The appropriate amount of the reduction rate for compensating the shrinkage due to solidification varies when the casting conditions of the cast strand such as its size and casting speed vary. As a result, hitherto, the appropriate amount of the reduction rate was empirically determined on the basis of typical operation conditions so that it was not universally applicable. Under such circumstances, the systematic research of the present inventors was repeatedly conducted on the appropriate amount of the reduction rate to find the fact that: when the appropriate amount of the reduction rate is represented by the reduction speed, such appropriate amount becomes a constant which is substantially not dependent on the casting speed of the cast strand; and this makes it clear that the remaining largest factor is the size of the cast strand. Namely, as shown in FIG. 1 in hatching, the appropriate amount of reduction rate (hatched portion) is largely dependent on the flatness ratio of the cast strand as shown in the following equation (1):
0.6ξ≦x≦1.1ξ                            (1)
where
ξ=4/r, 1≦r≦4,
r is the flatness ratio of the strand,
x is the reduction rate (mm/min).
When the reduction rate deviates from this appropriate amount, the segregation increases.
In the above equation (1), a strand having a flatness ratio of up to about 2 is termed "bloom" or "billet", while a strand having a flatness ratio of more than 2 is generally termed "slab".
The present invention is applied to the cast strand having a flatness ratio of up to 4 such as the slab, bloom and billet. As for a cast strand having a flatness ratio of more than 4, the appropriate amount of reduction rate does not change even when the flatness ratio is increased. Consequently, the present invention, which is based on a technical idea that the reduction rate is changed as the flatness ratio changes, is not adaptable to such cast strand having the flatness ratio of more than 4.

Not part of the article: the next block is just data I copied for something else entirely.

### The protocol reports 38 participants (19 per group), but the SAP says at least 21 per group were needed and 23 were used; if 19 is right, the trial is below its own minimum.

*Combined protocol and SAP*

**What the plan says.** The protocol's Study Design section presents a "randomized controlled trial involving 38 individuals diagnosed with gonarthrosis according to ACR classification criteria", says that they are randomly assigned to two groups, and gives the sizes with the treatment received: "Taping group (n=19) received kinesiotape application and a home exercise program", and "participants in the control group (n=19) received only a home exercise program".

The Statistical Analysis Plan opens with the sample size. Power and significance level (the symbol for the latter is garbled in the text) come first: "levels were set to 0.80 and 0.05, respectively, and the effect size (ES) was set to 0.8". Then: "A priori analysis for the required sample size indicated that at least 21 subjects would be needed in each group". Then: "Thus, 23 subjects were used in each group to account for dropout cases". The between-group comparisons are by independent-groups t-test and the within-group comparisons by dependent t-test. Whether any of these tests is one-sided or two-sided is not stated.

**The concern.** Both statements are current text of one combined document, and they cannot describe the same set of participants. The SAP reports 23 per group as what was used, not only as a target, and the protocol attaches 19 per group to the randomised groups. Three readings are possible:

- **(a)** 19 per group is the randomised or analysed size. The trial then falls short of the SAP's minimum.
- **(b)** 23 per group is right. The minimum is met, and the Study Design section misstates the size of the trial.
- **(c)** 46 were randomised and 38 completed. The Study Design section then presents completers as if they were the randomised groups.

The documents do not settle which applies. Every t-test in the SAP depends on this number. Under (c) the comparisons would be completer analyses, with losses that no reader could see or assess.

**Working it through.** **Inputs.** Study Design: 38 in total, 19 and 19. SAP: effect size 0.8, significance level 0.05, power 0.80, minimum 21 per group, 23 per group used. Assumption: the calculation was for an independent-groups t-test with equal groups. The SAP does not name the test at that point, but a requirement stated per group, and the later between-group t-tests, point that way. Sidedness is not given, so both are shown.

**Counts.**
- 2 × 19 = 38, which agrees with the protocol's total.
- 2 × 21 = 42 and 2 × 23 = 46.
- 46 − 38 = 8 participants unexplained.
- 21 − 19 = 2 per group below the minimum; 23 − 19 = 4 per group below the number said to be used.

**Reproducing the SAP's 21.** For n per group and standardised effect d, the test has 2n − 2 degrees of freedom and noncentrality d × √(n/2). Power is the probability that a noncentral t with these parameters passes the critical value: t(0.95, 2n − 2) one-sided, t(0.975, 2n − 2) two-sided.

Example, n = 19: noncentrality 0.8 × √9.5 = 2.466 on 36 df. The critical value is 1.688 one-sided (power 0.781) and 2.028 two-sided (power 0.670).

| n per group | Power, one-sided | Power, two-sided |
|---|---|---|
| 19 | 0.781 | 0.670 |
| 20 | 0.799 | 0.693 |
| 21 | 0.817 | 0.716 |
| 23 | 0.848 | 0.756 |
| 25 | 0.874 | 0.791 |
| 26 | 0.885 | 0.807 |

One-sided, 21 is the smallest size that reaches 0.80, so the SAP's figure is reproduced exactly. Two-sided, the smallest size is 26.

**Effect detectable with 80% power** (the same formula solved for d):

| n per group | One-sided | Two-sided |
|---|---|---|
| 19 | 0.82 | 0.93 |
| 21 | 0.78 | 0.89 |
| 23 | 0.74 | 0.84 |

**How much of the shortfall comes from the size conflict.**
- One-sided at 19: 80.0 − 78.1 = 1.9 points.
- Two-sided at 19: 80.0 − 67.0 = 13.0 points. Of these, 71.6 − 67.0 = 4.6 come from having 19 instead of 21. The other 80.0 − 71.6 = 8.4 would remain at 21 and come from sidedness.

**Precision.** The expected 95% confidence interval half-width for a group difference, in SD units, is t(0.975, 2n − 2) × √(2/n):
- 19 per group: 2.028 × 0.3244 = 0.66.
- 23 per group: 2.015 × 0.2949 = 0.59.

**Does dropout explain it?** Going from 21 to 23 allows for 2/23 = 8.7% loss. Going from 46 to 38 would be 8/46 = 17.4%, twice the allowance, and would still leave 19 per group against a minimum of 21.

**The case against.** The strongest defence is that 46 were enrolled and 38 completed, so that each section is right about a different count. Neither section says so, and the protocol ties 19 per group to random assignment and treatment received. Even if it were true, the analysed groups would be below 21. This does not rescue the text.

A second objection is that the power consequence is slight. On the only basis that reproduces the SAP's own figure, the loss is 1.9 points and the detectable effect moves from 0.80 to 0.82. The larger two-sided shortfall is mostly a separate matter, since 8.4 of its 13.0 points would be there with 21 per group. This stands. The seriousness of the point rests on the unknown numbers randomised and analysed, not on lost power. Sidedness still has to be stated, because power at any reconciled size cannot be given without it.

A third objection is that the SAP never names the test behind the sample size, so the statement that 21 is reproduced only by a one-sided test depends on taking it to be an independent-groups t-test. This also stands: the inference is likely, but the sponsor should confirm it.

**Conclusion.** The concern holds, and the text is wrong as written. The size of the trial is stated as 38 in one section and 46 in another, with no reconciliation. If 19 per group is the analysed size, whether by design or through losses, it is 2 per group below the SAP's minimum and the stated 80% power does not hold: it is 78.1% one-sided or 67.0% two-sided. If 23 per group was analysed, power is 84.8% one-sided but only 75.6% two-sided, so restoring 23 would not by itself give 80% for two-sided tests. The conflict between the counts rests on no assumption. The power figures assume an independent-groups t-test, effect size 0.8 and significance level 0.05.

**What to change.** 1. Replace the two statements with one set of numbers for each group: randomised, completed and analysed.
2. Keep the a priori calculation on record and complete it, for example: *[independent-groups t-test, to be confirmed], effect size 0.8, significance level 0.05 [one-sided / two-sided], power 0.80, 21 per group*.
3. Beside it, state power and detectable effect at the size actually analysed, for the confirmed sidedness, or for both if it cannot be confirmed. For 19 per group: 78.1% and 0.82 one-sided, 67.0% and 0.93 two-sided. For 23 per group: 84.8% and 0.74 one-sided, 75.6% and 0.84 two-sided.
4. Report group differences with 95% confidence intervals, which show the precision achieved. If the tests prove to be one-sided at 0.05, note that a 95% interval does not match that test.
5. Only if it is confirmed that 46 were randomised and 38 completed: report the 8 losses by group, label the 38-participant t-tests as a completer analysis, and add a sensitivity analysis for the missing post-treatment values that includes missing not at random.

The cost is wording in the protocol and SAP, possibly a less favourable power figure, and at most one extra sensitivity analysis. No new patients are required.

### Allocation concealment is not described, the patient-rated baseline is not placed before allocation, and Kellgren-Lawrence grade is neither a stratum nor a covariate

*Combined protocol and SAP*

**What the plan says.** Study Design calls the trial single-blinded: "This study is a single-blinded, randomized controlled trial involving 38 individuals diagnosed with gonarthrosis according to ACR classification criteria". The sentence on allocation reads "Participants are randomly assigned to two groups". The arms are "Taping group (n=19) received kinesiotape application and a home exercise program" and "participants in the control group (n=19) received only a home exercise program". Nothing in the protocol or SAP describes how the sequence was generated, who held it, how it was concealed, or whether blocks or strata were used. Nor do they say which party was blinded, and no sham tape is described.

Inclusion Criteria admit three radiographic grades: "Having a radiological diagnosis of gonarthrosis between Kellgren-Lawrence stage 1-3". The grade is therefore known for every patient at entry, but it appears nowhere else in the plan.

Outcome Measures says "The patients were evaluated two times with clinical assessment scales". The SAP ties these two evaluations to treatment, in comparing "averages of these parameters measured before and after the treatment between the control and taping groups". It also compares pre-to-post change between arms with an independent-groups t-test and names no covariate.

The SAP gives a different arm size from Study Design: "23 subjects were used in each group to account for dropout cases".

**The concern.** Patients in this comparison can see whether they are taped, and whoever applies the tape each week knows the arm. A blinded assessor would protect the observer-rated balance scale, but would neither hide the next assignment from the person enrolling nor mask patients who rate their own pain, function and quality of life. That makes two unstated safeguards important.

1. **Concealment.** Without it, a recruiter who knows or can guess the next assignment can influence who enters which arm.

Now will described the region to which the reduction rate is applied.
Hitherto, it is considered that the center segregation occurs as a result of fluidization of the molten steel within the region between the point of time when the center of the cast strand has the liquidus-line temperature and the point of time when the cast strand acquires the solidus-line temperature (i.e., the region where both solid and liquid phases exist in the cast strand). Consequently, it was natural to consider that the reduction in thickness is applied to the entire area of such region. However, in the research of the inventors of the present invention, in case that the reduction in thickness is applied to the entire area of such region, it was sometimes observed that such reduction in thickness was insufficient or too little to improve the problem of center segregation of the cast strand. Therefore, in order to effectively improve the problem of center segregation, according to the findings, inventors of the it is important that the thickness of the cast strand is continuously reduced without any excess or deficiency so as to compensate the shrinkage due to solidification in the region between the point of time when the center of the strand has a temperature corresponding to a solid-phase ratio of 0.1 to 0.3 and the point of time when said temperature has dropped to a level corresponding to the solid-phase ratio at the limit of fluidization.
The inventors found the following facts on the basis of many experimental results: (1) the gap between upper and lower rolls of each of the roll pairs in the continuous casting machine experiences some offset from the preset value during casting (this offset is hereinafter referred to as dynamic misalignment); (2) the dynamic misalighment occurs as a result of the chattering of the bearing, the difference in the reaction force that develops in the direction of the width of the cast strand, and the deflection of rolls or roll bending by heat; and (3) the greater the reaction force that is exerted on the rolls by the strand (i.e., the greater the amount of reduction in the thickness of the cast strand), the greater the dynamic misalignment that develops, leading to another cause of fluidization of the molten steel to increase the chance of center segregation. The net effect of reducing the thickness of the cast strand in decreasing the center segregation is expressed as the difference between the positive effect achieved by compensation of the shrinkage due to solidification and the negative effect caused by increased dynamic misalignment. Consequently, in order to improve the problem of segregation under light reduction conditions, it is most important to uniformly reduce the thickness of the cast strand in its width direction over an appropriate region thereof by the use of rolls having been adjusted to minimize the dynamic misalignment.